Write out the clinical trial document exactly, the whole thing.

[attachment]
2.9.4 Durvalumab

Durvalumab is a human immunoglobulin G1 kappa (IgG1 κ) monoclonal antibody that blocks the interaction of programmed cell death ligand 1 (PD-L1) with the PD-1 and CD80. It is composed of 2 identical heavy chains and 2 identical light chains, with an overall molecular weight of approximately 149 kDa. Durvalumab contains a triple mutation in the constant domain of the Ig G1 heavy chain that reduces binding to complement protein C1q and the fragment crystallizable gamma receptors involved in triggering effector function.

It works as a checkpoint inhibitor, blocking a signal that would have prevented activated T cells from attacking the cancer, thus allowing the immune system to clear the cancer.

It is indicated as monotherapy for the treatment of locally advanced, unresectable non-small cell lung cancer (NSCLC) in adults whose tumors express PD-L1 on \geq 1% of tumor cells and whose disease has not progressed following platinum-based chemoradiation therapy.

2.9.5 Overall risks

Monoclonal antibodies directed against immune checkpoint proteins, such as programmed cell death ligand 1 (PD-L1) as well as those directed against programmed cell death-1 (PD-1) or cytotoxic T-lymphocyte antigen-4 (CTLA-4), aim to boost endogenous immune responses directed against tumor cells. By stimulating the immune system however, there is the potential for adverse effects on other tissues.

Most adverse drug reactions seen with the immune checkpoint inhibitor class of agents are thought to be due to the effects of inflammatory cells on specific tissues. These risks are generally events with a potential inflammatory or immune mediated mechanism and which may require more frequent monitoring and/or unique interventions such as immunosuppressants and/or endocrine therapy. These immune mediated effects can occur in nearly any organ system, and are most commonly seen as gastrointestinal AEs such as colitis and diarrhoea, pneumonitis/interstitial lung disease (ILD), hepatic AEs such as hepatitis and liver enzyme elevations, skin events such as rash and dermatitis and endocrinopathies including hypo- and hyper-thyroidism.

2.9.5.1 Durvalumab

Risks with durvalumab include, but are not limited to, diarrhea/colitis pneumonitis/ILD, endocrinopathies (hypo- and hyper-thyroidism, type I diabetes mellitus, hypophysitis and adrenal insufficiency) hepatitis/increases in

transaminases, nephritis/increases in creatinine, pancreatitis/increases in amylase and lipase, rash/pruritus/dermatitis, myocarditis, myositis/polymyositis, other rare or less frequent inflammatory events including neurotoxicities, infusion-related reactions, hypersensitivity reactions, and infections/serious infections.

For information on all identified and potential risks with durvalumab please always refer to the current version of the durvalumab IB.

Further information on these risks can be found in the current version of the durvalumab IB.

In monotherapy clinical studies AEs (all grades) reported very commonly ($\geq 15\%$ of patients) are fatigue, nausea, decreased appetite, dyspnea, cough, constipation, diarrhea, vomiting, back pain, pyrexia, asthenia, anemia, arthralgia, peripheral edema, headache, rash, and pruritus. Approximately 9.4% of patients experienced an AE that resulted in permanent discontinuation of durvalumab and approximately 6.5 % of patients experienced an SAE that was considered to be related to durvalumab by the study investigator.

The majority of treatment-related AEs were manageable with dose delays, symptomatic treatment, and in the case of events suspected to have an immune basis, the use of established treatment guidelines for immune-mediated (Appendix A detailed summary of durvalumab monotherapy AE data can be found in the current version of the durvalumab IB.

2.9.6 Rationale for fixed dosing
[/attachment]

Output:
2.9.4 Durvalumab

Durvalumab is a human immunoglobulin G1 kappa (IgG1 κ) monoclonal antibody that blocks the interaction of programmed cell death ligand 1 (PD-L1) with the PD-1 and CD80. It is composed of 2 identical heavy chains and 2 identical light chains, with an overall molecular weight of approximately 149 kDa. Durvalumab contains a triple mutation in the constant domain of the Ig G1 heavy chain that reduces binding to complement protein C1q and the fragment crystallizable gamma receptors involved in triggering effector function.

It works as a checkpoint inhibitor, blocking a signal that would have prevented activated T cells from attacking the cancer, thus allowing the immune system to clear the cancer.

It is indicated as monotherapy for the treatment of locally advanced, unresectable non-small cell lung cancer (NSCLC) in adults whose tumors express PD-L1 on \geq 1% of tumor cells and whose disease has not progressed following platinum-based chemoradiation therapy.

2.9.5 Overall risks

Monoclonal antibodies directed against immune checkpoint proteins, such as programmed cell death ligand 1 (PD-L1) as well as those directed against programmed cell death-1 (PD-1) or cytotoxic T-lymphocyte antigen-4 (CTLA-4), aim to boost endogenous immune responses directed against tumor cells. By stimulating the immune system however, there is the potential for adverse effects on other tissues.

Most adverse drug reactions seen with the immune checkpoint inhibitor class of agents are thought to be due to the effects of inflammatory cells on specific tissues. These risks are generally events with a potential inflammatory or immune mediated mechanism and which may require more frequent monitoring and/or unique interventions such as immunosuppressants and/or endocrine therapy. These immune mediated effects can occur in nearly any organ system, and are most commonly seen as gastrointestinal AEs such as colitis and diarrhoea, pneumonitis/interstitial lung disease (ILD), hepatic AEs such as hepatitis and liver enzyme elevations, skin events such as rash and dermatitis and endocrinopathies including hypo- and hyper-thyroidism.

2.9.5.1 Durvalumab

Risks with durvalumab include, but are not limited to, diarrhea/colitis pneumonitis/ILD, endocrinopathies (hypo- and hyper-thyroidism, type I diabetes mellitus, hypophysitis and adrenal insufficiency) hepatitis/increases in

transaminases, nephritis/increases in creatinine, pancreatitis/increases in amylase and lipase, rash/pruritus/dermatitis, myocarditis, myositis/polymyositis, other rare or less frequent inflammatory events including neurotoxicities, infusion-related reactions, hypersensitivity reactions, and infections/serious infections.

For information on all identified and potential risks with durvalumab please always refer to the current version of the durvalumab IB.

Further information on these risks can be found in the current version of the durvalumab IB.

In monotherapy clinical studies AEs (all grades) reported very commonly ($\geq 15\%$ of patients) are fatigue, nausea, decreased appetite, dyspnea, cough, constipation, diarrhea, vomiting, back pain, pyrexia, asthenia, anemia, arthralgia, peripheral edema, headache, rash, and pruritus. Approximately 9.4% of patients experienced an AE that resulted in permanent discontinuation of durvalumab and approximately 6.5 % of patients experienced an SAE that was considered to be related to durvalumab by the study investigator.

The majority of treatment-related AEs were manageable with dose delays, symptomatic treatment, and in the case of events suspected to have an immune basis, the use of established treatment guidelines for immune-mediated (Appendix A detailed summary of durvalumab monotherapy AE data can be found in the current version of the durvalumab IB.

2.9.6 Rationale for fixed dosing